Turkey, Israel, Egypt and Cyprus – conflicting political aims and practical difficulties are the stumbling block to extracting East Med gas
By Elias Hazou
A lot has happened over the past fortnight: Turkey flexed its muscles, mounting the largest naval drill in its history in the Aegean and the eastern Mediterranean, regional superpower Israel talked up the mooted East Med pipeline, vowing to protect it with its navy, while Cyprus announced ExxonMobil’s discovery of a significant gas reservoir off the island. Are tensions over resources flaring in this corner of the globe?
Media coverage in Cyprus certainly hasn’t helped. The narrative pushed on television screens – accompanied by the stock menacing soundtrack – went something like this: Ankara is going hell for leather in a bid to stamp its mark on the eastern Mediterranean, potentially bringing it into confrontation with Cyprus’ partners Israel and Egypt.
In reality, the state of play is far more nuanced. To help unpack the geopolitics, the Sunday Mail spoke to two analysts.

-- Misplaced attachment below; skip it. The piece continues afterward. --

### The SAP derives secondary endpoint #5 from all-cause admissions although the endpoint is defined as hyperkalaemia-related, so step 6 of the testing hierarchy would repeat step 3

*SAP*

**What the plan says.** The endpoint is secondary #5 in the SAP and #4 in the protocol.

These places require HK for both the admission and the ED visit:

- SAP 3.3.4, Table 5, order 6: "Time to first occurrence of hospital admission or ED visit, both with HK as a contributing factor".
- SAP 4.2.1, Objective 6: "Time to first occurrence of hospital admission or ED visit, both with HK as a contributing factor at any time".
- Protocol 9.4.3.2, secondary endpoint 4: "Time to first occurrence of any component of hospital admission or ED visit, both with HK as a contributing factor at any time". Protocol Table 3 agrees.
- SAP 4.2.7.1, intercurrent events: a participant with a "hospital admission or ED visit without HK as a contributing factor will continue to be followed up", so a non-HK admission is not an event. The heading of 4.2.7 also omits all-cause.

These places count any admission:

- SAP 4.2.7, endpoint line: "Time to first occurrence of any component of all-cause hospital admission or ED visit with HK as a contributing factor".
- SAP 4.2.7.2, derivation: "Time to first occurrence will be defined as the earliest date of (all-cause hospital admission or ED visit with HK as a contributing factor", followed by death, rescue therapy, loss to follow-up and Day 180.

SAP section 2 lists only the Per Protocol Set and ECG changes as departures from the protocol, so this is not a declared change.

“On the one hand the media coverage of the Turkish exercises was indeed hyperbolic due to the traditional Greek and Greek Cypriot threat perceptions, which is exactly what Ankara aimed for, and of course because of how the media seek to boost their ratings,” commented Zenonas Tziarras, a geopolitical analyst.
“On the other hand, one should not underestimate the symbolic and essential statement that Turkey wanted to make through the ‘Blue Homeland’ drills. In a nutshell, Turkey is putting its naval forces at the centre of its external activities – in conjunction with military bases abroad, economic and diplomatic activity – and moves to a new stage in its foreign policy where the expansion of its sphere of influence even beyond the eastern Mediterranean is actively sought.”